Show 5 dependent claims

43. A system for biological authorization of financial transactions, the system comprising:
a terminal including a biological identification device;
a central database server connected by a first network path to the terminal to receive a payment request accompanied by a biological ID signature generated by the biological identification device and a personal ID number presented by a purchaser; and
a financial institution server connected by a second network path to the central database server to receive the payment request accompanied by an authorization packet;
wherein, in the event that the financial institution server receives the payment request accompanied by the authorization packet, and the value account corresponding to the payment request has sufficient available value, then a transaction authorization is transmitted to the terminal.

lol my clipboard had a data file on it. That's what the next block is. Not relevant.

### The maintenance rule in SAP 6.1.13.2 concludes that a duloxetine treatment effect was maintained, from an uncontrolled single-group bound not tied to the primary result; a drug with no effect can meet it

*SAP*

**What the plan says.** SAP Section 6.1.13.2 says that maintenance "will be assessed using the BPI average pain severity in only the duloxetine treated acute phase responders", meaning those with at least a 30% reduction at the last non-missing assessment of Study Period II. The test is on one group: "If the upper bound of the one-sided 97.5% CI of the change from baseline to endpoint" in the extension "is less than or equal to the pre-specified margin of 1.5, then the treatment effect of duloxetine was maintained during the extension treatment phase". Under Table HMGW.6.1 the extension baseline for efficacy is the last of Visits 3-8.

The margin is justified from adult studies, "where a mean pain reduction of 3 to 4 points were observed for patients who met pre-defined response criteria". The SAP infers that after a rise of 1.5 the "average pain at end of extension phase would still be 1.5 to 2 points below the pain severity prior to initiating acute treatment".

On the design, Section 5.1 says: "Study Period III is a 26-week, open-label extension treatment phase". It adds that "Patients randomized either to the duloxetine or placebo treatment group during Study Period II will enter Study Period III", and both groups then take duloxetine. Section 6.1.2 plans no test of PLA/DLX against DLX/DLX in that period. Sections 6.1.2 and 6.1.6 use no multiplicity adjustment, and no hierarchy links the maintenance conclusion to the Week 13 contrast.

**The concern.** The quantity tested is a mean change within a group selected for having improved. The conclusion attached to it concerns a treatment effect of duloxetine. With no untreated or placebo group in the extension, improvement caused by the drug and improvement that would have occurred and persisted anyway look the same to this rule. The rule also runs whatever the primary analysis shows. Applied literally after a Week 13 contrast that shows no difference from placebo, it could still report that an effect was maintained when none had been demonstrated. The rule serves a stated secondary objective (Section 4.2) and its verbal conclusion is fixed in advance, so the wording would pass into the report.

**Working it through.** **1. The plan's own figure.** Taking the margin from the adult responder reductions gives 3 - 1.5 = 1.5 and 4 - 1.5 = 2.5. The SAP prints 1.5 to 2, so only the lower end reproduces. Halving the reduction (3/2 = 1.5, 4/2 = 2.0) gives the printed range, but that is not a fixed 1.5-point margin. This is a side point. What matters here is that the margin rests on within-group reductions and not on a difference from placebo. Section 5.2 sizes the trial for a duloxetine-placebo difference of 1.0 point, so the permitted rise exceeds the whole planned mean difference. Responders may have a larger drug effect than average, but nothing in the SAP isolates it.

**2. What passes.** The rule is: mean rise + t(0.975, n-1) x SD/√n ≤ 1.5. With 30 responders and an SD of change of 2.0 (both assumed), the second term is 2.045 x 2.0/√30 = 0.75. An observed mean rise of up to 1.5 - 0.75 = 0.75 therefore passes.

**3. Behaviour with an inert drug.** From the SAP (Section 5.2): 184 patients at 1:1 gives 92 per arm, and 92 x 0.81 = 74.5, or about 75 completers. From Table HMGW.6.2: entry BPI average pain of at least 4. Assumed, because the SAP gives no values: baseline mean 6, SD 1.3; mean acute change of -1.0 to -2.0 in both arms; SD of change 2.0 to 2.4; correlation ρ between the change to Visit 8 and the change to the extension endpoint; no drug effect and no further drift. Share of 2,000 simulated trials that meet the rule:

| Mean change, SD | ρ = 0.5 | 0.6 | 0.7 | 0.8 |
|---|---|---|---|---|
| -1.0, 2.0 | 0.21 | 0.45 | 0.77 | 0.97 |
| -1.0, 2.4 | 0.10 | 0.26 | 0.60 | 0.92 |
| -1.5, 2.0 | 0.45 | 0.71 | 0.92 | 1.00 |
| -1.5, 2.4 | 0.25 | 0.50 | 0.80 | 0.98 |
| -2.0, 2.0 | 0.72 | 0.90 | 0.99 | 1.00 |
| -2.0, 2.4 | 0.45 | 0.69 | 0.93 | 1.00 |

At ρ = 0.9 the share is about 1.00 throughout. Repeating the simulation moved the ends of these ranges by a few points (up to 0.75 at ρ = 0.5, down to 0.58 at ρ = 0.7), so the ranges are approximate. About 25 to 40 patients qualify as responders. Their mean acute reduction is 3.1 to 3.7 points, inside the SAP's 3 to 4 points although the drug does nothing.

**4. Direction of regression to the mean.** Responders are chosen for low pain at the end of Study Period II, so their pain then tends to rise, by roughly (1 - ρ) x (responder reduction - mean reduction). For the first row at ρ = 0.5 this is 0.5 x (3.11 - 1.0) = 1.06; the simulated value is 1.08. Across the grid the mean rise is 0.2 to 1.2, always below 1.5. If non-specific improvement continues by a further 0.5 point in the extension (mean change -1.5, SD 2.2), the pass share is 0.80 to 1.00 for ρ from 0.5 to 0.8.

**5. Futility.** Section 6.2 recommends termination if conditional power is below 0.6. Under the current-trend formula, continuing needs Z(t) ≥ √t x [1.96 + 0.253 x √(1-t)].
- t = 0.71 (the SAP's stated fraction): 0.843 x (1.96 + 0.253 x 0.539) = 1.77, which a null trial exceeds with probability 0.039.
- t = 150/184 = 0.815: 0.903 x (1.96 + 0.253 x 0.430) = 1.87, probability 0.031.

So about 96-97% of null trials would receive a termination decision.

Show 2 dependent claims

Description

CROSS REFERENCE

This application is a continuation of U.S. application Ser. No. 09/244,784 filed Feb. 5, 1999, now pending, which is a continuation-in-part of U.S. application Ser. No. 07/705,399, filed on Aug. 29, 1996 now U.S. Pat. No. 5,870,723, which is a continuation-in-part of U.S. application Ser. No. 08/442,895 filed on May 17, 1995 now U.S. Pat. No. 5,613,012 which is a continuation-in-part of U.S. application Ser. No. 08/345,523, filed on Nov. 28, 1994, now U.S. Pat. No. 5,615,277.

FIELD OF THE INVENTION